Leonore Alaniz

Attar Mellea

Corina Barrett

Anne Beresford

Jean Bergstrom

Olivia Bernard

Rema Boscov

Carole DeSanti

Rosie Dinsmore

Nancy Emond

Marilyn London-Ewing

Alice E Field

First Mountain Design

Leslie Fisette

Joy Friedman

Bess Hepner

Bob Hepner

Rhoda Juels

Ron Juels

Carole King

Parmatma Khalsa

SiriNamSingh Khalsa

Corinne Larsen

Chris Nelson

Leverett C Chorus

&Anne Louise White

Holly Lynton

Susan Mareneck

Louise Minks

Susan Mulholland

Don Ogden

William Rathbun

John Rathbun

Janine Roberts

Paul Root

Laureen Shea

Sue Swartz

Macaylla Silver

Elsje Sturtevant

Cynthia Thomas

Betty Thurston

Susan Valentine

Kerry Alisa Young

Ruth West


Don Ogden

Don Ogden


I have been a poet and writer all my life. When I moved to the hills of North Leverett with my family in 1980 to build a homestead and get away from the crush of megalopolis I was in the process of editing an anthology of creative works that sprang from the anti-nuclear/pro-safe energy movement. The Reagan era, with its threat of possible nuclear war, caused that movement to evolve and change course. The anthology wound up on the shelf, but the creativity  continued on within movements and campaigns founded on the notion that western civilization was floundering, out of balance. 

My concerns about the state of the planet, about humanity's estrangement from the natural world and its suicidal trajectory toward oblivion (taking future generations and so many other life forms and elements with it), has kept me searching for words that might help people to either awaken or be reinforced in their efforts to change the world as we knew it.

My poetry, sometimes published by others, sometimes self-published, was a vehicle for such words, but so was my reporting and commentary. Sometimes the writing paid, more often not, but payment was not the objective. Outreach was the objective. Keeping me from losing my mind in a world gone mad was the objective. It remains so. 
In the mid-'90s I was fortunate to land a job doing commentary for Pacifica Radio Network News and later, Great Lakes Radio Consortium, most often on environmental issues. That experience taught me the value of radio as a medium for mass outreach. Later, when Valley Free Radio (WXOJ-LP, 103.3fm) was launched in Florence, MA I co-founded The Enviro Show as another outlet for the ongoing work, the creative work, I feel it is helpful in disseminating the message. That message is now far more urgent than it was thirty or forty years ago. I noticed as a child in the 1950s people used to say sarcastically, "What do you want to do, save the world?" when someone seemed to go overboard with good deeds. Today, in this age of Climate Crisis, we actually are trying to save the world. Who knew! Now I'm putting the best of my work on this most basic and critical of all issues into a book titled "A Climate of Change".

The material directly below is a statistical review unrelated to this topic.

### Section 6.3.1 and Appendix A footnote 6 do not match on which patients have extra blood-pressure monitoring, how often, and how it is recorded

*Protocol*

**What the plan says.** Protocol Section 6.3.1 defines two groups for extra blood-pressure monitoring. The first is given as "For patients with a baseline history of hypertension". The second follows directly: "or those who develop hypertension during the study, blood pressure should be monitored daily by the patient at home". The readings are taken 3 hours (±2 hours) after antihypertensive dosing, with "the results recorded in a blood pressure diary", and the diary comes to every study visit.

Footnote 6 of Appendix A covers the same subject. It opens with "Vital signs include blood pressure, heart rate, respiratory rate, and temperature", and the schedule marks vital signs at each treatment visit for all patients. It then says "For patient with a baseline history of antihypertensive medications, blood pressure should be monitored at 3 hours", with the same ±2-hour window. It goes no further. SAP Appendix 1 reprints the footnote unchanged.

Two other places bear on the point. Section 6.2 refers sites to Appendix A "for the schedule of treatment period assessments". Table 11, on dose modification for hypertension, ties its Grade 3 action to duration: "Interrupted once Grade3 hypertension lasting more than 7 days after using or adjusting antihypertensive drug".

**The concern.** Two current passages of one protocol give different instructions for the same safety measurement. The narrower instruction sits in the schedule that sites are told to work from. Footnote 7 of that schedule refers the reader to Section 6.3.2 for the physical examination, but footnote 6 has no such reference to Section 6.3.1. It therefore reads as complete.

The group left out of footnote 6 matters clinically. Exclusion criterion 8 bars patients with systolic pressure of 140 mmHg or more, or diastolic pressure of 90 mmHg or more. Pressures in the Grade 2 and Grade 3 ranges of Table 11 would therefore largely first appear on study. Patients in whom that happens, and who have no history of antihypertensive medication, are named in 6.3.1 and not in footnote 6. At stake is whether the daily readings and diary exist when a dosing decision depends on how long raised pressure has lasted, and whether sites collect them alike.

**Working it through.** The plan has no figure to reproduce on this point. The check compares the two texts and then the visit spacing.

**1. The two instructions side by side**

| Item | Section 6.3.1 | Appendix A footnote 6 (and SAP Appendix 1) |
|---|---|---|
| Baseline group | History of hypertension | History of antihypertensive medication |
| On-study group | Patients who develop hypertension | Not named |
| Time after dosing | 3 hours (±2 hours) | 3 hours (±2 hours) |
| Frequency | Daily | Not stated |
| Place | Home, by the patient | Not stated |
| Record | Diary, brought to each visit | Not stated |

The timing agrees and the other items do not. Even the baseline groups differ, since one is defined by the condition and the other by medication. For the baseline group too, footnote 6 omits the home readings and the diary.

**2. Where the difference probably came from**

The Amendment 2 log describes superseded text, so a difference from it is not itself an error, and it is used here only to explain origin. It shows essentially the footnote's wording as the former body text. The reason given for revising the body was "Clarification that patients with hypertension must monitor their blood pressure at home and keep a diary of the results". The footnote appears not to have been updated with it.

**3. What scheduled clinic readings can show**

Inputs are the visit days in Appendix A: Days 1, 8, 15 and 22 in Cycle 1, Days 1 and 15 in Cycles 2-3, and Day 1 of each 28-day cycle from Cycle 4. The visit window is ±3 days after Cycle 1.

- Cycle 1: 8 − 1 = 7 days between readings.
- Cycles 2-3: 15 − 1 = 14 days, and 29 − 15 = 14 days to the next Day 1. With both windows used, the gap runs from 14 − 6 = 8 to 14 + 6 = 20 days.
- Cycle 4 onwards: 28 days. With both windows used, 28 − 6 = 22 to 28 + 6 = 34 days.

Links to work:

Bad Atmosphere

this is not what it was supposed to be
how many fields ago, clear blue and clouds
billowing and soft breeze, dancing leaves
us wondering if our own children, grand
children will be left with broken days
loss of ways what was such a gift to us:
birdsong moments and fragile wings so bright,
colors and scents molding memory then
something, a shadow, a careless movement
beyond the yard, in the distance, in the house
unnamed unease and a growing world of
bad ideas, bad atmosphere for all the best
reasons, for the children playing outside.

all the human population has more than doubled
since then, the others have dwindled and
the children's time to play, scheduled, gone
the way of no one does that any more, and
they get in the car and drive off the edge
of the chart where everything is made away
where science meets the unknown and
the air is seemingly conditioned for your
comfort until the lights go out and the gas
runs out there on that hot asphalt hell and
the angry yells and the wars, the wars, and
the empty silence. try texting that. try liking
that. the links are numbered now. there are
only so many "resources" and that
away is right here today and the
atmosphere? the atmosphere is bad.